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Wordpress tips and recommendations

How to See What’s Happening On Your Site in Real-time Using Your Log File

Have you had a look at your website’s log file lately? No? Let me tell you, once you set your eyes on that thing you’re going to have trouble tearing yourself away. It will show you every file your Apache server is fetching, as it happens. This means if someone is visiting your website, you’ll see “GET nameofwebpage.com/specificpost.html,” and it will show you that as it happens in real time. You can see if the next-random-user of your website bounces, or if their IP address goes on to click on something else, and what that something is, and how long they stay there. Creepy-awesome, isn’t it?

Here’s how you do it:

Baby Simple Instructions on How To Access Your Log File

First, you’re going to need a command-line program. The Windows one won’t do, as that’s just going to give you DOS. I recommend Putty. Go to http://putty.nl and find the download page. Putty is such a simple little file it doesn’t unpackage anything; when you save it that is the install. So be sure to save it wherever you plan on accessing it.

Now that you have Putty, open it. In the box that pops up, type the website you use to get on your site using FTP. At the bottom of the screen, click “Open.”

The black box that pops up is where your log is going to read out. It should say Login. Give it the username you use to login to FTP and, after hitting Enter, the password that goes with it.

With me so far? You’re now logged into your website on the command-line.

Now type: tail -f /var/log/ but don’t hit Enter just yet!

I can’t tell you exactly what to type because I don’t know how it is written on your site. We’re going to get Putty to tell us by using the Tab key. Hit it once and it will automatically complete the line if there is only one option with what you’ve typed so far. Hit it a second time, and it will list all ways that the file you’ve started typing can be completed.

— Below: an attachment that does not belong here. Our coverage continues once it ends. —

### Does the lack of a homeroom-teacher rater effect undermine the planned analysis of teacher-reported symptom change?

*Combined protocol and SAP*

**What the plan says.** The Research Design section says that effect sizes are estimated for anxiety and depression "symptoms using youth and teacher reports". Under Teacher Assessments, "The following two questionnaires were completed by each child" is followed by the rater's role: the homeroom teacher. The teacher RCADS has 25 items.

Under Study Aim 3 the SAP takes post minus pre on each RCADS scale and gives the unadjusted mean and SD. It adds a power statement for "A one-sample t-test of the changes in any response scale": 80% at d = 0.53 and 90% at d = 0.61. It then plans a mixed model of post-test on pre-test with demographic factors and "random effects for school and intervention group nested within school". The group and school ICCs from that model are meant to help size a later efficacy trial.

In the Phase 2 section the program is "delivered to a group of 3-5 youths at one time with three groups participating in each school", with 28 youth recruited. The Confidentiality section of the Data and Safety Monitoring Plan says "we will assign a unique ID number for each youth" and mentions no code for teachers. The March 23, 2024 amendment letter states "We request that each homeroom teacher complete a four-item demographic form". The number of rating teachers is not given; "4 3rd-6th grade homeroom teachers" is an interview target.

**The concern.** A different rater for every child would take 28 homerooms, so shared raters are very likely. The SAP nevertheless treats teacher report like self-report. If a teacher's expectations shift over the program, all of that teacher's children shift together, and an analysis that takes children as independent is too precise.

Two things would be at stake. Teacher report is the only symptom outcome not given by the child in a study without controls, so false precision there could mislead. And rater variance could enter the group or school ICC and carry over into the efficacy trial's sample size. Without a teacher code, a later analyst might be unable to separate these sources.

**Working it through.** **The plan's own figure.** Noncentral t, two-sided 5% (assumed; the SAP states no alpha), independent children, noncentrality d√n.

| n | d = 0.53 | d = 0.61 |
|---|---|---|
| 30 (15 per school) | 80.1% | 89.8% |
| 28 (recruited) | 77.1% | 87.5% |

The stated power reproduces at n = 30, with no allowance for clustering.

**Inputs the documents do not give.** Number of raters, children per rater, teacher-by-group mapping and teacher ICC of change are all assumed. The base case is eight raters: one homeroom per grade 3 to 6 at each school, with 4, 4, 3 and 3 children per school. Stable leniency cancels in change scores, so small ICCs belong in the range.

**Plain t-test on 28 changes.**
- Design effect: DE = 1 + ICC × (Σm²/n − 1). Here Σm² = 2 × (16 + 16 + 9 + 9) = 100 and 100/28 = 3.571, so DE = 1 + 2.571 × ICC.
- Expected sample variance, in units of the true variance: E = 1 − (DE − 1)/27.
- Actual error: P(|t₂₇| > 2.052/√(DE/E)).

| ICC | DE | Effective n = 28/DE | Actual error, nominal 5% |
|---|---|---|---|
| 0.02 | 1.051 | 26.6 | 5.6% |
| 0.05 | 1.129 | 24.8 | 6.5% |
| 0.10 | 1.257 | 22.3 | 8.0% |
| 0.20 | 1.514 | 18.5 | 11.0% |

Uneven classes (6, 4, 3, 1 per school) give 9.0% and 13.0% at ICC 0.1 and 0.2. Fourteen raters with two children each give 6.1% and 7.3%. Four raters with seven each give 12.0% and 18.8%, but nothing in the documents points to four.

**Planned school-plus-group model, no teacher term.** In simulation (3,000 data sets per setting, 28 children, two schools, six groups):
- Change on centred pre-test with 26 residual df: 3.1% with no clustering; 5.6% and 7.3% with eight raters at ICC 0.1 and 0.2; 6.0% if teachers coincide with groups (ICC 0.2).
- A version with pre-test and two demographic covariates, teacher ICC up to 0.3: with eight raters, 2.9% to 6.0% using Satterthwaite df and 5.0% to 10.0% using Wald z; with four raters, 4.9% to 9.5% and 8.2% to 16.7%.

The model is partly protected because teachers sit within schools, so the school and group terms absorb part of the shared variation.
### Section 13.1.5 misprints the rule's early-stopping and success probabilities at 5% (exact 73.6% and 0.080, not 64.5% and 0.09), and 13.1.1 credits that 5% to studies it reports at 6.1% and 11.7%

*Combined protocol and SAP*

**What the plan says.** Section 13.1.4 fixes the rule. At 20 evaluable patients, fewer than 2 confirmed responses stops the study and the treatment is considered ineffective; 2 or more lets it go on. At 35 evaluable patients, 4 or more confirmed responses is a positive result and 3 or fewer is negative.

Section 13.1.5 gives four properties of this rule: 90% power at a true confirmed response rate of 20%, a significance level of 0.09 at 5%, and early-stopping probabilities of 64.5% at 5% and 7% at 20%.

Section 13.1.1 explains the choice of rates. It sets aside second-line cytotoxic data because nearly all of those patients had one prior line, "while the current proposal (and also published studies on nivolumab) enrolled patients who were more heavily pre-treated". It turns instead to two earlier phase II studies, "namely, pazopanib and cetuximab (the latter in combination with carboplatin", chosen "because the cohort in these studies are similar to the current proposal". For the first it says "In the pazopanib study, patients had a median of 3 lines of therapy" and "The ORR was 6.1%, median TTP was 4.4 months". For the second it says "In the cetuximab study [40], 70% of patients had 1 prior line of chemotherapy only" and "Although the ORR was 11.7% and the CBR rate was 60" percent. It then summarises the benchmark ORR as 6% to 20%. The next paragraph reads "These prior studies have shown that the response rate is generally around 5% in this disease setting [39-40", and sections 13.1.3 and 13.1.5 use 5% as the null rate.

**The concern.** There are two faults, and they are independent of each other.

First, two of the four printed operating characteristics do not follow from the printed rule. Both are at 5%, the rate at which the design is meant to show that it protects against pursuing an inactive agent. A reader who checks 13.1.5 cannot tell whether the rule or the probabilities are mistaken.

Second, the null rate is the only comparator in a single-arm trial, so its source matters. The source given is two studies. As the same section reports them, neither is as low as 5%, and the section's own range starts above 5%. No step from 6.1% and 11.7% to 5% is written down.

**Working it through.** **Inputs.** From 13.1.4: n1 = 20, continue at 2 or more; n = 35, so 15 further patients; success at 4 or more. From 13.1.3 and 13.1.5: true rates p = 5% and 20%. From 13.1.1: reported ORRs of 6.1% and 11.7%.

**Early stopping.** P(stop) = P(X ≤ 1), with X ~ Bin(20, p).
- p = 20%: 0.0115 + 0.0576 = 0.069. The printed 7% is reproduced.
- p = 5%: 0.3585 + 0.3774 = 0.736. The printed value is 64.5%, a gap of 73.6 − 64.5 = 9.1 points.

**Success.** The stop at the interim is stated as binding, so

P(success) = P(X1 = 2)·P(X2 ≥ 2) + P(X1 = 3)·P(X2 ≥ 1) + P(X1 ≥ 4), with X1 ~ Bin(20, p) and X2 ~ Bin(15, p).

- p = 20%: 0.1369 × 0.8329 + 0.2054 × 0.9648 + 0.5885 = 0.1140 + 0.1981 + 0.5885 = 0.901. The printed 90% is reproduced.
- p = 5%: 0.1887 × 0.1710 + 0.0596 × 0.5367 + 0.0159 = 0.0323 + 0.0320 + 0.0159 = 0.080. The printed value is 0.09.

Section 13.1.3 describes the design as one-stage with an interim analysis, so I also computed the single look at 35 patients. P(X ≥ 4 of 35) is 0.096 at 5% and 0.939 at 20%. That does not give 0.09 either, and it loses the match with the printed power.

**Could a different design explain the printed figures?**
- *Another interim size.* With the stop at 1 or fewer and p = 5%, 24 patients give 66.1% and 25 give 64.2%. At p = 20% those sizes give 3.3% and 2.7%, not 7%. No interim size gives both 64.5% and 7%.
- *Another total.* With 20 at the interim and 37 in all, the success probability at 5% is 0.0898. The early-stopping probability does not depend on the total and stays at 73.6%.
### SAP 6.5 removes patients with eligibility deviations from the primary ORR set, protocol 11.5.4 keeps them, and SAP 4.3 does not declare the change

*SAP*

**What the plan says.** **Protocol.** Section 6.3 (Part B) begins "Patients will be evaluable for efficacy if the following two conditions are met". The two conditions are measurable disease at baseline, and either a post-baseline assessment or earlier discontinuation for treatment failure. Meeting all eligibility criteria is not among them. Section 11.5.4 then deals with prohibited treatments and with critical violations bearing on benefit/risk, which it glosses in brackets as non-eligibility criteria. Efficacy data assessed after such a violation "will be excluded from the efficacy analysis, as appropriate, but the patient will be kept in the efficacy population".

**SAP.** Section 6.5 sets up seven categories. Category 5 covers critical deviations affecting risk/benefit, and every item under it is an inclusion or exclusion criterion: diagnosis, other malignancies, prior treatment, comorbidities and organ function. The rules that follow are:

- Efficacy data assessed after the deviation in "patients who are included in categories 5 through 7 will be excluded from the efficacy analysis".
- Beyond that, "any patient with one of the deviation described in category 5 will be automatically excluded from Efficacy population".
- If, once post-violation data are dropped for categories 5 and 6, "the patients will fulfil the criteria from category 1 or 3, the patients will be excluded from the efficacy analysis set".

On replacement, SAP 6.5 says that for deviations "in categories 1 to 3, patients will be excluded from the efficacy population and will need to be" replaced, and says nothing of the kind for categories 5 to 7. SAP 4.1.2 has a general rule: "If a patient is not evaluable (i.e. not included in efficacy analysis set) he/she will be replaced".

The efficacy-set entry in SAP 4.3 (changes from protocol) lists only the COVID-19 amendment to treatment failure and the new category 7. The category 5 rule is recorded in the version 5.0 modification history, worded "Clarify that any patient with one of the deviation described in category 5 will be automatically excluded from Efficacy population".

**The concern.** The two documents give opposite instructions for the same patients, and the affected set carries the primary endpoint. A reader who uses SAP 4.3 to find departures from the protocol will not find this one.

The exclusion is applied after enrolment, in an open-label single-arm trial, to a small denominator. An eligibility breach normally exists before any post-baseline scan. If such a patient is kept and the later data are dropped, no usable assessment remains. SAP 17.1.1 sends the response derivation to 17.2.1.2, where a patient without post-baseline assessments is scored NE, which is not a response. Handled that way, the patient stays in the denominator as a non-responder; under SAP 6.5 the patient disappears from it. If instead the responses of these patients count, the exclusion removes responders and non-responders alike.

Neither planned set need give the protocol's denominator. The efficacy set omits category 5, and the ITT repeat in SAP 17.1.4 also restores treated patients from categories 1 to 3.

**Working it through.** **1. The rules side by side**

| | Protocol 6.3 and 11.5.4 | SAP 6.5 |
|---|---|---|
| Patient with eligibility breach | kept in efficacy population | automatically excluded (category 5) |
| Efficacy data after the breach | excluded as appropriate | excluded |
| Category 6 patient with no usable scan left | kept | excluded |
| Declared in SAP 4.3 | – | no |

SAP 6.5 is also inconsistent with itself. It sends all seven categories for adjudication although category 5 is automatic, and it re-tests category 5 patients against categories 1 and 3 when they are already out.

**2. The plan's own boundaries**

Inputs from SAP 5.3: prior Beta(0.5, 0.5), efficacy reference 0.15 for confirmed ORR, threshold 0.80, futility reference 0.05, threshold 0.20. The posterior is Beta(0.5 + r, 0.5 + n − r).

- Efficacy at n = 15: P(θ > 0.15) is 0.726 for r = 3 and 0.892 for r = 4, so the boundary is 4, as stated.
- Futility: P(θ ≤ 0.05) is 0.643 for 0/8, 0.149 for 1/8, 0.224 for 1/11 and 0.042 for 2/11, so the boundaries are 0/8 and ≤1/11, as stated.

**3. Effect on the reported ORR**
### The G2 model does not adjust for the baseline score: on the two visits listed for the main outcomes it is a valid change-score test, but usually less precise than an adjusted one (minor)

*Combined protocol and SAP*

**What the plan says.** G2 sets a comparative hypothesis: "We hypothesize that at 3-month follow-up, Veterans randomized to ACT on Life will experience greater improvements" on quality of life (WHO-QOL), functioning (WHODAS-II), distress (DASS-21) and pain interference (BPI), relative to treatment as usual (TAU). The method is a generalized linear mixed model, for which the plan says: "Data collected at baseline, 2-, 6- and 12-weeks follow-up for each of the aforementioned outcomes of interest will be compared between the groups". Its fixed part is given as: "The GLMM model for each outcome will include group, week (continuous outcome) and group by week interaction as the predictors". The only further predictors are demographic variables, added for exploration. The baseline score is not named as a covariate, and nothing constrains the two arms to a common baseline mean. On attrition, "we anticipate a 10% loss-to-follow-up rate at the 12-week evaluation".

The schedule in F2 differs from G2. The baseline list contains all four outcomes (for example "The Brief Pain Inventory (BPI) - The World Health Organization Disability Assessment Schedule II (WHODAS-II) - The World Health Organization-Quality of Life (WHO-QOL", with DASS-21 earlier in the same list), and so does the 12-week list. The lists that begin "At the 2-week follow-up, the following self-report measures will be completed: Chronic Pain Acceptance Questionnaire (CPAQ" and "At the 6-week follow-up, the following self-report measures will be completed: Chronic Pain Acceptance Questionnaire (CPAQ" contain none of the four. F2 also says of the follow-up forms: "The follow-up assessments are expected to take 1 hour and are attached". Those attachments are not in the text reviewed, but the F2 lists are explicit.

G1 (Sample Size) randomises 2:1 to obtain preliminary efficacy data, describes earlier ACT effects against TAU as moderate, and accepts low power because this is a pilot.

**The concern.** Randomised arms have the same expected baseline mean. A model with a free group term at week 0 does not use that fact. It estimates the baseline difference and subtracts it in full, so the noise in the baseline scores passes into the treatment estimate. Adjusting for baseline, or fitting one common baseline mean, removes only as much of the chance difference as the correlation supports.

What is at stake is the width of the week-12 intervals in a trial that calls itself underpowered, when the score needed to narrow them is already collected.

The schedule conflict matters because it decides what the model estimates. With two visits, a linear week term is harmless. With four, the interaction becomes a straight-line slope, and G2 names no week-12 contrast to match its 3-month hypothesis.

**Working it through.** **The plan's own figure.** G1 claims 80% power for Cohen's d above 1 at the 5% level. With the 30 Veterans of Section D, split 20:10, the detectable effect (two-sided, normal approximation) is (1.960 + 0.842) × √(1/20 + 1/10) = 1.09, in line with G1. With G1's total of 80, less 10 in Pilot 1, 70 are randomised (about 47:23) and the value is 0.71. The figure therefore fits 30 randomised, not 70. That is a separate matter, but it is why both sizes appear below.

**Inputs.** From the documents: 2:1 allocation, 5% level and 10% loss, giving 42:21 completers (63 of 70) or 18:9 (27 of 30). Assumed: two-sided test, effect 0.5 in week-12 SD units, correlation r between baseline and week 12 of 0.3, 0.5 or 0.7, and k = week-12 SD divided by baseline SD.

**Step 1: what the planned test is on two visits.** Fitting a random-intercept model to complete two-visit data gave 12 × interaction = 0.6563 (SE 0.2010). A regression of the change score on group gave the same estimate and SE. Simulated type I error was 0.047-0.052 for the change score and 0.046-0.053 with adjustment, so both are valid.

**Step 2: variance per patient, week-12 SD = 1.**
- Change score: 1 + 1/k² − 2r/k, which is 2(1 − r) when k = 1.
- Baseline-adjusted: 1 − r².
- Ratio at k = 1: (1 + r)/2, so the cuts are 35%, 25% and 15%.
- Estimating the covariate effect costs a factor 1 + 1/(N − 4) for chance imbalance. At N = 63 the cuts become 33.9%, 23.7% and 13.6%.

So after tail -f /var/log/ try typing ht and hit tab twice.

Did tail -f /var/log/httpd/yoursite come up?

If yes, sit tight while I catch the others up. If that doesn’t work, backspace back to tail -f /var/log/ and try adding ap and hitting tab twice. Hopefully you’ll see it tab-complete to apache/thenameofyoursite. If there are too many to list, start typing the name of your site, and hit tab once to get it to complete the name of your site. So far, your screen should either say:

tail -f /var/log/httpd/yoursite

OR

tail -f /var/log/apache/yoursite

If you were sitting in the back throwing spitballs, you may be able to type one of the commands right there to get caught up. But still, don’t hit Enter just yet! We’re almost there.

Now when you hit tab the second time, one of the options should have the word “log” in it. If there are a bunch of them with numbers, just type out the simple one without any numbers. You could always copy-paste this exactly, once you know what to type. I’m using the tab-complete technique because it’s faster, it will tell you what to type if you don’t know, and most importantly, you can be sure everything is spelled correctly. The biggest pitfall of the command-line is that one spelling error and not a thing works. By having Putty finish the command with the Tab key, you have Putty spell it out for you.

Once you have the entire command, it will look something like this:

tail -f /var/log/httpd/yoursite_log

Or possibly the same thing, with “apache” instead of “httpd”

NOW, hit Enter.

Is there a bunch of gobbledegook flowing up and off the screen? Congratulations, that’s your Apache server’s log! I like to hit Enter a bunch of times so there’s a big blank space where I am looking. Mostly, what you will see on the screen will be an IP address (who’s checking out your page) followed by the command and file (the webpage they are accessing).

You can use this same process to figure out why something on your site isn’t working. Let’s get to that next.

How to Access Your Website’s Error Log